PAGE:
Corporate subsidies or community investments?

I have started reading Rescuing Canada’s Right by Tasha Kheiriddin and Adam Daifallah. At the same time I am trying to squeeze in Ibbitson’s tome A Polite Revolution at the same time as well as a biography of Harry Truman while working 70 hours a week and trying to avoid that whole ‘dead beat dad’ thing.

Anyway, the two 20 somethings Kheiriddin and Daifallah are supposedly the new face of conservativism in Canada. Young, bilingual, immigrant and intellectual – a potent mix and the traditional demographic profile of a liberal.

So I am a couple of chapters into this book and I get to some of their musings on ending ‘corporate subsidies’ which is a common theme of conservatives. To them, this nasty business of choosing ‘winners’ and ‘losers’ is the epitome of the new liberalism – or as they say the ‘statism’ that is now engrained in Canadian society.

So to these scions of Hayek and Schumpeter, I ask the same question that I have posed so many times before.

Let’s say the Americans whom you so adore are prepared to offer Toyota $150 million to put a new plant in Alabama and you abhor Ontario making the same offer on some moral or ideological ground – what does that do to your ideology? Does that break it down?

Maybe you should look up the word ‘competition’ in the dictionary since you are so quick to espouse it and hold it as axiomatic to your whole world view.

Communities are competing for these jobs. And just as Ford will offer ‘cash back’ or some other incentive to get consumers to buy their products, communities need to compete to attract large industries. These are not subsidies (again, you should look this word up in the dictionary), these are investments in highly successful companies with great business models. Subsidizing dying industries or propping up bad business models is one thing, but making strategic community investments into companies that are going to create jobs and economic activity for a generation is another thing.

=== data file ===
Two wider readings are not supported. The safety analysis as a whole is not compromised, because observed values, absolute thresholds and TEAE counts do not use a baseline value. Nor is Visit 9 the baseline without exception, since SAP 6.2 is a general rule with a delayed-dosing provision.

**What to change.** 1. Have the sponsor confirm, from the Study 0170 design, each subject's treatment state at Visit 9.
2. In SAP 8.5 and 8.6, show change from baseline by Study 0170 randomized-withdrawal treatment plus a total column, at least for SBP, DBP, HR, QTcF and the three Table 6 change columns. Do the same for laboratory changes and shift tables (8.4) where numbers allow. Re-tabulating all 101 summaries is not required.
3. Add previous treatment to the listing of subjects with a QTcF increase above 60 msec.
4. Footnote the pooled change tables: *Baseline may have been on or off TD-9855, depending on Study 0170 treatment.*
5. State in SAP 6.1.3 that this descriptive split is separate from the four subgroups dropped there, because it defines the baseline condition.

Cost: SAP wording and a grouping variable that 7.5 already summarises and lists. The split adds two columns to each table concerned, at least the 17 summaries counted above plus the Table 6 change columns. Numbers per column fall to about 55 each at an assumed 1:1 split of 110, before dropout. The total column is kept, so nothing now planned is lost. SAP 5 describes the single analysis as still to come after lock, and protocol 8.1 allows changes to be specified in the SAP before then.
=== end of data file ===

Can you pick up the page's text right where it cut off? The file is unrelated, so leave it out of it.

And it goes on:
If all countries, states and communities across the world agreed not to offer incentives then fine. I would fully support this. Let communities compete on other merits. I would welcome this. But until this time arrives, I will never let some narrow ideological vision deter my thinking.

So to the bright young, 20 somethings Kheiriddin and Daifallah that are going to save Canada’s conservatives, I say go for the gusto. Bring back more personal accountability. Fine. Bring back more emphasis on individuals and families and free markets in the place of the state. Fine. But don’t sit back and drool over the rise of American Conservativism without realizing that when it comes to economic development, the biggest ‘subsidizers’ are Republican governors desperate to attract jobs to their states.

In fact, it has been the ‘liberal’ goverors such as Mississippi’s Halley Barbour that have tried to pull back from the large corporate incentive packages to lure industry.

Canada’s conservatives, it seems to me, want to eliminate regional subsidies (Equalization and EI), privatize health care and introduce more market mechanisms into society. But their answer to generational economic decline and dependance in Atlantic Canada is (and I am paraphrasing Stephen Harper) tax cuts for small business.

Note to conservatives: Bernard Lord cut small business taxes to 2% and the number of small businesses dropped. Further, job creation has been the second worst in Canada. Cutting small businesses taxes without a broader understanding of how economic development works is, instead of some intellectual leap, a simpleton’s model (I say this without mentioning any names). Companies want to grow. They want to succeed. Most small businesses don’t mind paying some tax after making significant profits. That’s normal. Cutting their taxes when they don’t make any profits to begin with because they are situated in underperforming economies does absolutely nothing to stimulate economic growth as the NB situation proves all to dramatically.

If Kheiriddin and Daifallah, Steyn and Coyne and every other pundit posturing as a conservative intellectual would just come out and say what they are thinking – I would have more respect for them. They dance around it. They flirt with it. But none come out and say it.

They believe Atlantic Canada should be cut off. Severed. No EI. No Equalization. Sink or swim and all that rot. And while Ontario benefits from the Liberal and Conservative legacy of dumping billions into those economies, Atlantic Canada should not be afforded the same opportunity.

You know what the irony is for me? If I had to chose between the status quo and the so-called sink or swim model, I almost prefer the latter.

As I watch provincial budgets skyrocket (in NB up almost 40% since 1999) and populations decline (NB down since 1999), I believe that ultimately even the Liberals will eventually crack the whip on poor old Atl. Canada.

I believe, respectfully, there is a better way.